A new mindset is critical to solve these challenges.
A System of Systems Approach
The IBM report views our world as a complex “system of systems” with each system interacting with others in a variety of ways. Collectively, this system-of-systems comprises 100% of our gross domestic product (GDP).
The IBM report concludes that these systems are not simply interrelated – they are highly dependent on each other. Inefficiencies not only lie within each system, but also in the interrelationships of these systems.
[Figure 1. Inefficiencies within modern socioeconomic systems of systems demands that solutions be developed with their interdependencies in mind. (Source: IBM Global Business Services)]
We’ve been increasing efficiency and removing waste from systems for years. However, when the goals and objectives are defined within a system, it may cause increased inefficiencies within other related systems to the point where there is a net overall increase in waste.
For example, if two non-competing manufacturers are located close to each other in the United States, and each has optimized its own logistics system to ship product overseas, the transportation systems that deliver these products can in turn be operating sub-optimally with unused capacity.
If these cross-domain logistics systems had the ability to connect and share information, they could share the same transportation services to improve overall capacity utilization, which in turn would reduce fuel consumption, pollution, and traffic congestion, while reducing their own shipping costs – a positive outcome for all stakeholders.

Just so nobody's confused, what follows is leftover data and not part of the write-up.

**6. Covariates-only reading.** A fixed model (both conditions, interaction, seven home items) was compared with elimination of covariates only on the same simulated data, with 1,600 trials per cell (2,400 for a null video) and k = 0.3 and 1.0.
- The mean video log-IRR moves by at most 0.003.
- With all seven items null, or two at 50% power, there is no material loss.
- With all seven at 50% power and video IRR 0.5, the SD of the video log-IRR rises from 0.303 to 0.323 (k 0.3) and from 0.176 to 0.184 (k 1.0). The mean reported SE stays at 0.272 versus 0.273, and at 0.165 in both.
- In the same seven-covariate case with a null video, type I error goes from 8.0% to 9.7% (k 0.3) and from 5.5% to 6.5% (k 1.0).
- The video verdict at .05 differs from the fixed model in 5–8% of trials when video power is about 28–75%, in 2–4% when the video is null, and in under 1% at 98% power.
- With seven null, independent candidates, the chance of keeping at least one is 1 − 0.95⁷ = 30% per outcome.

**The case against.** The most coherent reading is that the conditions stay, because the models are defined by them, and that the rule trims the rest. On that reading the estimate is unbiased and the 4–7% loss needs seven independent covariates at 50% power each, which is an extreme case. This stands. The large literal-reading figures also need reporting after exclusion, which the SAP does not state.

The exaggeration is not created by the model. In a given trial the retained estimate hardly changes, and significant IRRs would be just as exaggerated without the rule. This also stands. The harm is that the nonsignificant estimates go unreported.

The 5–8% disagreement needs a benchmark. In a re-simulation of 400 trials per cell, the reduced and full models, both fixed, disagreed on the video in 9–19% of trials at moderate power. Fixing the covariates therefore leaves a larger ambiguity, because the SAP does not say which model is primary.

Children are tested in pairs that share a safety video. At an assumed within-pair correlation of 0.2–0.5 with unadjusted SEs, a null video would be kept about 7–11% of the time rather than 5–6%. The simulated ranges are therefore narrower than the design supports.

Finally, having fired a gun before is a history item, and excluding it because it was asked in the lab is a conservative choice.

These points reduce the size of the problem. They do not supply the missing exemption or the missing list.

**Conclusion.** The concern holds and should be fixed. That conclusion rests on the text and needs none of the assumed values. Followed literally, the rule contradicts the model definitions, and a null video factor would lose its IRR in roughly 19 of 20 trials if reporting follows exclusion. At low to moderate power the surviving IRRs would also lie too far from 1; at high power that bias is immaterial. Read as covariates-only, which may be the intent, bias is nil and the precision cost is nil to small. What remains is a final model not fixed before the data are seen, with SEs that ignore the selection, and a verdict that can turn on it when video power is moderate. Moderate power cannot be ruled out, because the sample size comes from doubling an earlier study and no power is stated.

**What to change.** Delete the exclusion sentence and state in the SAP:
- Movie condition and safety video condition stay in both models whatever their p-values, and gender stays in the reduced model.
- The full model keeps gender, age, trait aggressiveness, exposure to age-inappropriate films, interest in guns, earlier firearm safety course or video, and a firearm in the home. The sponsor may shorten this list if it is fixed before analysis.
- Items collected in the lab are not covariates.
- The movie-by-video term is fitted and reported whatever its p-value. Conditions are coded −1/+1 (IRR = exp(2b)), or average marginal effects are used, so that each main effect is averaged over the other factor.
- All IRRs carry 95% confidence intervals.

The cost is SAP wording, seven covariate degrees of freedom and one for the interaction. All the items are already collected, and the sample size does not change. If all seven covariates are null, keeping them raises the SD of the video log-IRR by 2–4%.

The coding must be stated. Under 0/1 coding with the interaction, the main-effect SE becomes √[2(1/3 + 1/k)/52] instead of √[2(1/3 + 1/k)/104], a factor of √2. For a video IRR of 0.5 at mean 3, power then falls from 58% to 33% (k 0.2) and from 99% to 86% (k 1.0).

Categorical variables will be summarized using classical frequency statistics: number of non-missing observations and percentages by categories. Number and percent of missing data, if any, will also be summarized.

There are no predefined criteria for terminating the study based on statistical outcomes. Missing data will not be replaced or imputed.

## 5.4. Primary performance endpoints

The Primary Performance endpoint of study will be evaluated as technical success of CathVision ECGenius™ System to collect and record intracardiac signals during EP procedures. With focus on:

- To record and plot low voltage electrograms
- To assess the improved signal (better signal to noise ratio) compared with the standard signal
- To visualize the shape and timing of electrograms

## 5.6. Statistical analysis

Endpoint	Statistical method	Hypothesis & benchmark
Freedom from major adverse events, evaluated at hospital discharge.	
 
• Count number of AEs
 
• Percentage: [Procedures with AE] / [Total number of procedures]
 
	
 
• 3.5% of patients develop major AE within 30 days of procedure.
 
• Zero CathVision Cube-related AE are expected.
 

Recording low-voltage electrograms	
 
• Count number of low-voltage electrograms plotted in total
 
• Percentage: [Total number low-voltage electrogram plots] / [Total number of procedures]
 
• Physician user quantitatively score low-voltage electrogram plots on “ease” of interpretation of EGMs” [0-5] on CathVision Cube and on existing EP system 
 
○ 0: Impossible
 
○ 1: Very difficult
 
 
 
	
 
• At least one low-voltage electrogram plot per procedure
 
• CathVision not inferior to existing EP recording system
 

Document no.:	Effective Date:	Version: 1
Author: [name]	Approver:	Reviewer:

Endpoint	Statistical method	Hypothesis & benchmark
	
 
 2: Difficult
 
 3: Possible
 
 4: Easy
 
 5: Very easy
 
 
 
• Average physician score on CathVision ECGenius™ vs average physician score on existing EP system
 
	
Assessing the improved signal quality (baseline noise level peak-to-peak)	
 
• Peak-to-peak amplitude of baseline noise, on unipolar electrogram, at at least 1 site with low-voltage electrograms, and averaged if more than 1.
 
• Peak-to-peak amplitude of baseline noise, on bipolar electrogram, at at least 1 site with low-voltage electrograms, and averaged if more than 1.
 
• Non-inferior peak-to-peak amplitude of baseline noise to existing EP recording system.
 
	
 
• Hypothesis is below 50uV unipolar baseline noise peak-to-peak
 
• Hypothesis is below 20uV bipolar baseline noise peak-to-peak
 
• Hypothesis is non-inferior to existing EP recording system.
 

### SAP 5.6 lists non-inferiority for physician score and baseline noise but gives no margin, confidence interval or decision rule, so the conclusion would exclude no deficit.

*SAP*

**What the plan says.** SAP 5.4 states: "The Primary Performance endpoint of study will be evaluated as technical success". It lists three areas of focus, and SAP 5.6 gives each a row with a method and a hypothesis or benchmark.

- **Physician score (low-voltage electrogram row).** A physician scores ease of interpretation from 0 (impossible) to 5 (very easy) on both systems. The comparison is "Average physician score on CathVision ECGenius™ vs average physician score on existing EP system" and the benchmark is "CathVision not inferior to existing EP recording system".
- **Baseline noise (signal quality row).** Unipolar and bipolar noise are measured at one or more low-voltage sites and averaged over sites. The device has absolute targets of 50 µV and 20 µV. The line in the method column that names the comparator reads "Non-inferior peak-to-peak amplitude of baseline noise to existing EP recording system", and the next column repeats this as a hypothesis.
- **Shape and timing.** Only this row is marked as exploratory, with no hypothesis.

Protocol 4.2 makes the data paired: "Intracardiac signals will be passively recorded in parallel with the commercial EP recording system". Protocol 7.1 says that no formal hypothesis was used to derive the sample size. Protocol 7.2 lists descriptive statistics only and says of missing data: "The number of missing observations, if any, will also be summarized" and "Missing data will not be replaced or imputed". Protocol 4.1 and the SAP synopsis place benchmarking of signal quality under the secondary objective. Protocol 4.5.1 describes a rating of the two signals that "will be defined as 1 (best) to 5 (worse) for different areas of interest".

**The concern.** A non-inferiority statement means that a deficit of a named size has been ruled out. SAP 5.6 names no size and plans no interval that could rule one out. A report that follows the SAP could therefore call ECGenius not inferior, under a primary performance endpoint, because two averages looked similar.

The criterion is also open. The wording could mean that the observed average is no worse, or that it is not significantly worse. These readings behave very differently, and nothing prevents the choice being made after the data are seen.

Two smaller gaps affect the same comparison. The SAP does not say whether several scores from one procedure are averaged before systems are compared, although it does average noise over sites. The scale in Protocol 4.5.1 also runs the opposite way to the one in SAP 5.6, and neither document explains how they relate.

The challenges are not just technical or logistical. This example illustrates that our biggest challenge is overcoming the current mindset through which we operate. We are programmed to deliver on short-term goals with maximum efficiency within our domain without considering larger consequences.
The challenges we face today cannot be solved by continuing to optimize at the enterprise or system level – they will only be solved by using a comprehensive, coordinated, and continuous effort across all systems.
Leveraging the Metaverse
The metaverse represents an opportunity to solve complex problems by adopting a system-of-systems approach. The goals of every system within the metaverse can be tied to increasing overall efficiency and affordability and reducing waste from a global perspective. Positive or negative changes within a single system are balanced against the overall impact to the system of systems.
This is the only way we can tackle complex problems affected by many related systems.
This series focuses on the industrial and economic aspects of the metaverse and how using metaverse and digital twin technologies can help model and refine systems, assess the related impact on other systems, and predict the overall effect on the global system of systems.
Of course, the only way this can be accomplished is if these systems are capable of interoperating with one another, both within and across domains.